“According to story, Ogugu, the chief female deity in Ohambele and neighbouring towns in the Owerri District, was popular for giving children to her female worshippers. In another town, Akwete, resided another female deity, Wiyeke. At one point, for undisclosed reasons, Wiyeke courted Ogugu as her wife. Ogugu agreed to the marriage on the condition that Wiyeke would come and live with her as her wife at Ohambele. Wiyeke accepted the condition and thus joined Ogugu as one of the female deities of Ohambele, assuming the status of Ogugu’s husband. This explains why women could get married to women in Igboland.”

But you can’t marry a woman! It is a sin! Marriage is important for a woman. Don’t you know that a woman’s crowning glory is a man? You need a man before we agree you are a woman. You must get married.

I sigh for you in pity. What is all the money in the world without a child? Haven’t you heard the name “Nwakaego”? A child is more important than money. I know there are women that have children out of wedlock. May that not be your portion! How can you go around town as a single mother? What do you think people would say about you? They will call you a prostitute. They will say all sort of things.

My dear niece, I am not saying money is bad. I am not saying you should not have something on your own. I am only saying you should not be richer than your husband. I am afraid you have become the man we wanted you to marry. No man wants to marry another man. Please, be more feminine- be more of a woman. No man wants a woman that competes with him. Nne, biko, tone down yourself.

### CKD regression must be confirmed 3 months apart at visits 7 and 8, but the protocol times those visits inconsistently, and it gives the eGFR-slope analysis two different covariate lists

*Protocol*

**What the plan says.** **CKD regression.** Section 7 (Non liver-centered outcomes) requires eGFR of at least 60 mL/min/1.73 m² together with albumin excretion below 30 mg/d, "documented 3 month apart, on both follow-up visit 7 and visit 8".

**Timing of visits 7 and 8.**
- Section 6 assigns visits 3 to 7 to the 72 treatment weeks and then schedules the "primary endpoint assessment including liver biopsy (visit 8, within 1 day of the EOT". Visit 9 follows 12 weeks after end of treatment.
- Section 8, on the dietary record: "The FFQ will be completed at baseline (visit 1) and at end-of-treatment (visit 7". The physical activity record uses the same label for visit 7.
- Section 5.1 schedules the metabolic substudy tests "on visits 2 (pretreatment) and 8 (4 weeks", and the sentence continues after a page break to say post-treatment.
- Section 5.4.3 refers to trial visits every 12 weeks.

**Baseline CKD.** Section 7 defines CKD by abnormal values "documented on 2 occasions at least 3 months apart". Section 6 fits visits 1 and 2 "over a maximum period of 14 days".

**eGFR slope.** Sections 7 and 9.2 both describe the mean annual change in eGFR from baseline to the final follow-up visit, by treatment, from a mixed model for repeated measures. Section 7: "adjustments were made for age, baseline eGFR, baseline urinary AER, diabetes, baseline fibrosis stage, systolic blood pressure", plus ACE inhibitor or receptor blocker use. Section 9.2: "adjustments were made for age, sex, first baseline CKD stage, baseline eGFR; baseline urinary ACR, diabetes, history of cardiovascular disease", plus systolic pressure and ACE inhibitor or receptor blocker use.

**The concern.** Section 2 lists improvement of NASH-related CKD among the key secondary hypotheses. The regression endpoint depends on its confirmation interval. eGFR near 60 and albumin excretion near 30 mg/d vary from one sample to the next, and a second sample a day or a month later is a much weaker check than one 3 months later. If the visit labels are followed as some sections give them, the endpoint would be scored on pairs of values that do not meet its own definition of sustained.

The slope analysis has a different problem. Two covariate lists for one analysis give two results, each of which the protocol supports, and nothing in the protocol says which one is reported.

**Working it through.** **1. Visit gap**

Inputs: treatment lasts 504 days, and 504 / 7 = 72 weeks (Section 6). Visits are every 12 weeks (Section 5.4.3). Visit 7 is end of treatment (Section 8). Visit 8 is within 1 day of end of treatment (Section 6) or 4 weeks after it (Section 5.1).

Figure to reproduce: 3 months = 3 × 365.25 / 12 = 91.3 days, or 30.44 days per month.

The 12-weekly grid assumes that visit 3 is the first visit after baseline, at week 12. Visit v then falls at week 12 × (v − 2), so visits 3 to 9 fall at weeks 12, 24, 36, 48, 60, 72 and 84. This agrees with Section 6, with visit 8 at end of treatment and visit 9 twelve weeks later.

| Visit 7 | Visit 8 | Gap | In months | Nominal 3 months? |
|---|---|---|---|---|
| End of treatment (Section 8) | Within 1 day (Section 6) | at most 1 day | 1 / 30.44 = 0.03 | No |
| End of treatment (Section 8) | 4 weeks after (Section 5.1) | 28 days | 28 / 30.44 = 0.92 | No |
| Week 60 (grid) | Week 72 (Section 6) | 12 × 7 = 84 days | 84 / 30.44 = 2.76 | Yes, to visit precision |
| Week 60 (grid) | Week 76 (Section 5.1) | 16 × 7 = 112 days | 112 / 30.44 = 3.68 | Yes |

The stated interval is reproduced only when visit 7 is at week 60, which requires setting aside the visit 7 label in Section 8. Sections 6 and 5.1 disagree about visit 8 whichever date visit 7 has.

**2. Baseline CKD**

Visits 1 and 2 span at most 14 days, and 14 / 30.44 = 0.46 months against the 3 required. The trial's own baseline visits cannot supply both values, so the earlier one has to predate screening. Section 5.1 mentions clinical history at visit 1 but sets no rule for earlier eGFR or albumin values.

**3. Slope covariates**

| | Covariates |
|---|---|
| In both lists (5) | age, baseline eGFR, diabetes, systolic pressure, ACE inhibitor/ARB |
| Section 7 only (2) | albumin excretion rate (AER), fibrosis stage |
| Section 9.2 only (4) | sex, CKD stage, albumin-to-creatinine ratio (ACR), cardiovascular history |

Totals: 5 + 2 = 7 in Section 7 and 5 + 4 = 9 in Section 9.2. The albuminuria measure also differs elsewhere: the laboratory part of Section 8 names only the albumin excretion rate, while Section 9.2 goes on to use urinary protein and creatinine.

That said, please, you can send me some money for my arthritis drug. The price has gone up. Your cousins, Uju and Nkechi, have abandoned me since they went to their husband’s house. They have refused to send me small change. Their excuse is that their husbands didn’t let them get a job. Can’t they start a small shop in front of their houses? All Okey does is to press his phone. At least, he helps with some money. But you, Ada, have been more of a daughter to me. Were it not for you, I would have been a withering woman. I love you so much. I want you to be happy. A man will make you happy, I know because that is how it should be. That is how it has always been for our people. We met it like this, we can’t change it. My dear, don’t forget my words. Tone down so that you will find a man to marry you.

                                                                                                                                                                Your Loving Aunt,


P.S. What we call femininity and masculinity are mostly social constructs.

Sex and gender are different things.

Sex is biological, anatomical.

Gender is sociological.

Having a penis or vagina does not give you certain abilities; those abilities are acquired.


Uchendu, E. (2006). Woman-Woman Marriage in Igboland. University of Nigeria.

Photo Credit: Konstantin Sutyagin |

Cisi Eze is a Lagos-based freelance journalist, writer, comic artist, and graphics designer. She feels strongly about LGBT+ rights, feminism, gender issues, and mental health, and this is expressed through her works on Bella Naija and her blog – Shades of Cisi. Aside these, she has works on Western Post NG, Kalahari Review, Holaafrica, Mounting the Moon, Gender IT, Outcast Magazine, Rustin Times, 14: An Anthology of Queer Art Volume 1 and 2, and Sweet Deluge (Issue 2). Her first book, published by Tamarind Hill Press, UK, is titled “Of Women, Edges, and Parks”. Cisi’s art challenges existing societal norms.